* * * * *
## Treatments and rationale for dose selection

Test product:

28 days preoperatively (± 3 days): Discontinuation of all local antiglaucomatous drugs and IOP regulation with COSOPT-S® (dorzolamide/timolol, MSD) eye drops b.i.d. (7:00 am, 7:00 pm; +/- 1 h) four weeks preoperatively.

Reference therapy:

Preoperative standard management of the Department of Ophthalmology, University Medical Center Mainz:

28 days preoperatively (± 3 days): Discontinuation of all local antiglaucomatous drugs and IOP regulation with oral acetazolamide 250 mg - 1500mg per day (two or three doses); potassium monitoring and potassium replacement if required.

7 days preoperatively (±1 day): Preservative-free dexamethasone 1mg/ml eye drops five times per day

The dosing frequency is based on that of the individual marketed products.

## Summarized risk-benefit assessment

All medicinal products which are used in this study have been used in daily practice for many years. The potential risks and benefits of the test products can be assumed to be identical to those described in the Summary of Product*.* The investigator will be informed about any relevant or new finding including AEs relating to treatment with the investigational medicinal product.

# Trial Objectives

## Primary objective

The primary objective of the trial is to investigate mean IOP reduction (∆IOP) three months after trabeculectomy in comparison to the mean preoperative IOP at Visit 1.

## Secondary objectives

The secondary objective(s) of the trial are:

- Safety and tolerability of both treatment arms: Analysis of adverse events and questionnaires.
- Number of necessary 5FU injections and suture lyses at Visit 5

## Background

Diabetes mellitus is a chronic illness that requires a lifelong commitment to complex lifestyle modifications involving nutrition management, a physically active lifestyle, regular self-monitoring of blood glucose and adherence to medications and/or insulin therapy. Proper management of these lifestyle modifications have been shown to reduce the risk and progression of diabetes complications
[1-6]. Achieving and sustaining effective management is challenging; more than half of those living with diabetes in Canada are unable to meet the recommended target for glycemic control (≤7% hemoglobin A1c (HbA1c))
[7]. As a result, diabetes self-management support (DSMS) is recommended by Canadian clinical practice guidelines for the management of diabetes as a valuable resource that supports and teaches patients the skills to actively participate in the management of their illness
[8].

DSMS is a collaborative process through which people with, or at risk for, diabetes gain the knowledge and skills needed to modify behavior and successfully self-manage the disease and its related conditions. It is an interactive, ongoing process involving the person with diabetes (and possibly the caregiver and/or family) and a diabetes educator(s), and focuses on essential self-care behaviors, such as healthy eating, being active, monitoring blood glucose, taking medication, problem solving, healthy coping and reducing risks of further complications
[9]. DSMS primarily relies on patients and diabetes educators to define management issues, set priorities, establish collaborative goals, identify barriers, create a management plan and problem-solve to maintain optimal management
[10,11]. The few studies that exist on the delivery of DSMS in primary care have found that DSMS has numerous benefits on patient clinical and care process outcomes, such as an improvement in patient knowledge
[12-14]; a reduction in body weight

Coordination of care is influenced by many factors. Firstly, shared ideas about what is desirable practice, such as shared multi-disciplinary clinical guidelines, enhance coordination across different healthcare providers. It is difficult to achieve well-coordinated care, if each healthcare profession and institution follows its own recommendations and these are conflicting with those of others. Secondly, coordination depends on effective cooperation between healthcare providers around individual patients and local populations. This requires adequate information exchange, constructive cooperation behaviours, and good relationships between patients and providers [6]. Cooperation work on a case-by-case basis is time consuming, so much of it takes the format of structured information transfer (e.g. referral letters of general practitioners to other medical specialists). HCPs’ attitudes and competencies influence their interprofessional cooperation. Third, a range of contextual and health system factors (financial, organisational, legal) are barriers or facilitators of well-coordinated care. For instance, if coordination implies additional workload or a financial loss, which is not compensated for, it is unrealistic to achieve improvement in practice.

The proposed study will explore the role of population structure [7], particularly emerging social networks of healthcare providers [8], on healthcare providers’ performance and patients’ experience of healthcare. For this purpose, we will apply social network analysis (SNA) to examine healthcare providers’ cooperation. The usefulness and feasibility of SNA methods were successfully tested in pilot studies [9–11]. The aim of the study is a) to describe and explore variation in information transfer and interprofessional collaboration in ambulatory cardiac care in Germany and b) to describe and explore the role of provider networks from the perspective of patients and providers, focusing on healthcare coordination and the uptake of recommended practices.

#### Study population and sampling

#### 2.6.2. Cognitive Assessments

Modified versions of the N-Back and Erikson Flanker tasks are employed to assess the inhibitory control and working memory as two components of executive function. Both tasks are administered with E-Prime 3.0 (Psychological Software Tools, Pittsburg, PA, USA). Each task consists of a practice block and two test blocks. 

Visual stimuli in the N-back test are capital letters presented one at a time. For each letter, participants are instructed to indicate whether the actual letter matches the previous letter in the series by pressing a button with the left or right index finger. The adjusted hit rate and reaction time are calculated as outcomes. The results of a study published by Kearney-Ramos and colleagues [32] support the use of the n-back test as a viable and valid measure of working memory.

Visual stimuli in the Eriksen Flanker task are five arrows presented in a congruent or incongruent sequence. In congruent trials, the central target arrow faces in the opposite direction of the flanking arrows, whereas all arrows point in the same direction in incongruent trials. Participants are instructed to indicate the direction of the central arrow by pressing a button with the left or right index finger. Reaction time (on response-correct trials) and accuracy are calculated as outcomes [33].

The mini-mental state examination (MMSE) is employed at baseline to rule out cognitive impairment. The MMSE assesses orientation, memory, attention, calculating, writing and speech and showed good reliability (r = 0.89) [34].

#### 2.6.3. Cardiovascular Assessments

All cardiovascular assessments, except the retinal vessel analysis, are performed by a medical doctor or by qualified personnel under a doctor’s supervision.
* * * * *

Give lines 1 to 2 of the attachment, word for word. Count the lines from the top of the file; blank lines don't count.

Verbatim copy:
## Treatments and rationale for dose selection

Test product: